Letter: Best way to handle Tiverton recall sham? Stay home

Posted 9/11/19

To the editor:

Here are ten good reasons to make the choice to not vote in William McLaughlin’s sham recall election:

1. The recall election is a terrible new political low and will …

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Letter: Best way to handle Tiverton recall sham? Stay home

Posted

To the editor:

Here are ten good reasons to make the choice to not vote in William McLaughlin’s sham recall election:

1. The recall election is a terrible new political low and will discourage participation. If it succeeds it will also be a new political weapon that could become a regular occurrence. Don’t encourage that.

2. Recalls should be reserved for major, proven misdeeds like actual crimes, but this recall is based on manufactured scandals and lies. This isn’t Fall River.

3. The recall is just part of a pattern of attempts to disrupt the Town Council. Complaints filed with the Ethics Commission, the Attorney General’s office, and the municipal court have all been dismissed, and the recall is an attempt to see if enough voters can be whipped up with false accusations. Don’t fall for it.

4. This council has been the most productive, open, and professional that Tiverton has seen in years.

5. Council members are only in office for two years in Tiverton, and by the time of the recall election, there will only be one year left.  Candidate declarations for the next election will kick off campaigns only about six months later. A special election now is a confusing waste of time and money.

6. The council is negotiating contracts, developing ordinances, working on a long-term financial plan to help get the town’s decision-making on track, and more, and voters should let the council finish that ongoing work and judge them on the results at next year’s regular election.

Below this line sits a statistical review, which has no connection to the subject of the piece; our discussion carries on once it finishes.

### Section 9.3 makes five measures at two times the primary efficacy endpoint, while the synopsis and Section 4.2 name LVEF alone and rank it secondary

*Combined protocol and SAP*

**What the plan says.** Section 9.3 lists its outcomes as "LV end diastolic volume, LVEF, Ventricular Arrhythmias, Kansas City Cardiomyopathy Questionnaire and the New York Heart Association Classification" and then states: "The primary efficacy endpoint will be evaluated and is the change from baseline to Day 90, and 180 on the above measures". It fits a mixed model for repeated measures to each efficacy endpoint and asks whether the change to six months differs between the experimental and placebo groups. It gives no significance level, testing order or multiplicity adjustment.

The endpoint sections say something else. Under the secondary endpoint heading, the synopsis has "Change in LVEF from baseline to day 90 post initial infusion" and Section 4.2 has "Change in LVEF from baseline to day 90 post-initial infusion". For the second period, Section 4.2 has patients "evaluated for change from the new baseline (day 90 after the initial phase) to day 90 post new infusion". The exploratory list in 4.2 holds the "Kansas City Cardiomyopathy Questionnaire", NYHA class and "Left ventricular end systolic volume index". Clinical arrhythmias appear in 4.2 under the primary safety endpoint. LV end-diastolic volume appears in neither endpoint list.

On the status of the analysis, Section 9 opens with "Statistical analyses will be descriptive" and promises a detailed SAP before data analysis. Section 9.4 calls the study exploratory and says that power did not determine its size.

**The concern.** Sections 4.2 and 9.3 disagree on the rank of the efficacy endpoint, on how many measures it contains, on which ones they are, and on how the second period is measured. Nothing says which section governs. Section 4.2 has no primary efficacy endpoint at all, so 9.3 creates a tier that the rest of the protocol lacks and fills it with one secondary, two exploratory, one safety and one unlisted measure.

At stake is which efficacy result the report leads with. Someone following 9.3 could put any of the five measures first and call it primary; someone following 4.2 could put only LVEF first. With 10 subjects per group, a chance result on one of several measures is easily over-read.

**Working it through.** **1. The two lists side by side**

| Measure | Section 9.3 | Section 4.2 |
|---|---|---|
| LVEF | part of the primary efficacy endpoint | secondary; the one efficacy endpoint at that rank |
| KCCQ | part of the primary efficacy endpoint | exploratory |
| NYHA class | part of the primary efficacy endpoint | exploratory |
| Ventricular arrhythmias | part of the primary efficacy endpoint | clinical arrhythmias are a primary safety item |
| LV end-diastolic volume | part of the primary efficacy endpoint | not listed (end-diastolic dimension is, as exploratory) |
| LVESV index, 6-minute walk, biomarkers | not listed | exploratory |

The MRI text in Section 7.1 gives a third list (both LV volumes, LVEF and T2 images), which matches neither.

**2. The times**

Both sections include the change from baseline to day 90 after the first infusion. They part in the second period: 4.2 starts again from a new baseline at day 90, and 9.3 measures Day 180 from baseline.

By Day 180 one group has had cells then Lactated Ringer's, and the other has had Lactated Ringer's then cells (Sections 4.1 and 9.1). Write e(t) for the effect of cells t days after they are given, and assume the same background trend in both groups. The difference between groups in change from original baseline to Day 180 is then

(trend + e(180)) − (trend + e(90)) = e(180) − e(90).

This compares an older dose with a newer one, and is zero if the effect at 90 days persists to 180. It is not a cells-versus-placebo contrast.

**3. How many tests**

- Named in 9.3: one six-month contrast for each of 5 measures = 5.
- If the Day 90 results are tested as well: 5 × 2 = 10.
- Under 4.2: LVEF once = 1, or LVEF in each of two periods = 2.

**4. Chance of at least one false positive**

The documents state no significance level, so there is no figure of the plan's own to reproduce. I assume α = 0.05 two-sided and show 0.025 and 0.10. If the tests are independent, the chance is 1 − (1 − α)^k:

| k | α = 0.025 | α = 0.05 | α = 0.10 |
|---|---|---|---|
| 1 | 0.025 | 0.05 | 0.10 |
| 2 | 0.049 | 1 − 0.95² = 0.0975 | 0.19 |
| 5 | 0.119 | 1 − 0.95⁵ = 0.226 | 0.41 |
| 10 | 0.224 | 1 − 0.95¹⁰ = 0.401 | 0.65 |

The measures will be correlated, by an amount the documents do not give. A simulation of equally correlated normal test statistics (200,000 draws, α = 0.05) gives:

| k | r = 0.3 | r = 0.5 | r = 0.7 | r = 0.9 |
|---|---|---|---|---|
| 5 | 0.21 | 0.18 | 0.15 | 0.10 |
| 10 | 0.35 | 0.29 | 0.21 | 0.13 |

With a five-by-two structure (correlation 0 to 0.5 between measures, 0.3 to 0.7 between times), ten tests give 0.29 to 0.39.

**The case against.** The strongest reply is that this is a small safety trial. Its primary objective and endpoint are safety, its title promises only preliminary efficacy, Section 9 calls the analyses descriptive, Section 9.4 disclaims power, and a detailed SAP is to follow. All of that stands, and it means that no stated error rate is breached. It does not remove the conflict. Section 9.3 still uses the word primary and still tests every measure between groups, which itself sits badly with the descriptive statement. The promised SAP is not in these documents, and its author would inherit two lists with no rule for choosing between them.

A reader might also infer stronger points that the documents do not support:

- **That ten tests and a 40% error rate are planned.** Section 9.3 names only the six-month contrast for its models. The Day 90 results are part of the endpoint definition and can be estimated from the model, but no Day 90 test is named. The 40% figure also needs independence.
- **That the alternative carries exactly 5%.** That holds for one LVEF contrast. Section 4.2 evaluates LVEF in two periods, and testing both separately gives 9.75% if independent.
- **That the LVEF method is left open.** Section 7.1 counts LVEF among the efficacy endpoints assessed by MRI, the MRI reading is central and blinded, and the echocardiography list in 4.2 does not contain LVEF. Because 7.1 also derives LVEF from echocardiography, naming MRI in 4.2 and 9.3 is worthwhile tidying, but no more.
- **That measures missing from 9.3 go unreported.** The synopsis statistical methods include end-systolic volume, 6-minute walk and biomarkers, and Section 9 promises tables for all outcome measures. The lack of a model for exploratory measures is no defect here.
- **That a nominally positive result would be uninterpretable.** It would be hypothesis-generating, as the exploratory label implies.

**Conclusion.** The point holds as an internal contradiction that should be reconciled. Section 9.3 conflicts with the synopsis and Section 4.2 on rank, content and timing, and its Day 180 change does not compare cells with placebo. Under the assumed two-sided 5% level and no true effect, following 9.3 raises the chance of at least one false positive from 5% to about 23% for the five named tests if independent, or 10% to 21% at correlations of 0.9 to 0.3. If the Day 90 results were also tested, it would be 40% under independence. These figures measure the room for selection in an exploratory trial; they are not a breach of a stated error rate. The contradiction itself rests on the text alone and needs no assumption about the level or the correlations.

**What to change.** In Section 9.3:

7. If this is really about the decisions of the council majority, why was the petition only filed against two out of those four members? Because it is entirely a political power grab, intended only to flip the majority for Mr. McLaughlin and his political allies.

8. It took Mr. McLaughlin four months to collect enough signatures, after three months of preparation, and he just barely made it.  For any other election, candidates and petitioners have a limited time to collect signatures, but with our open-ended process, a handful of signature collectors can take however long they need to undo an election. Don’t be a part of it.

9. This recall could cost the town over $15 thousand. Taxpayers should not have to pay for this.

10. Mr. McLaughlin wants a $4 million settlement from taxpayers for a lawsuit against the town and is working hard to change the leadership of the Town Council — even going so far as to say whom he wants as the replacement president and vice president. Don’t let him get away with this.

For the recall to count and Mr. McLaughlin to pull this off, he needs a minimum of 800 people to vote either way. Whatever you think of the current council, the best choice for Tiverton is to stay home, and see if Mr. McLaughlin can get over 800 people to show up and support him in this sham.

Mark D. Constance

Tiverton

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Jim McGaw

A lifelong Portsmouth resident, Jim graduated from Portsmouth High School in 1982 and earned a journalism degree from the University of Rhode Island in 1986. He's worked two different stints at East Bay Newspapers, for a total of 18 years with the company so far. When not running all over town bringing you the news from Portsmouth, Jim listens to lots and lots and lots of music, watches obscure silent films from the '20s and usually has three books going at once. He also loves to cook crazy New Orleans dishes for his wife of 25 years, Michelle, and their two sons, Jake and Max.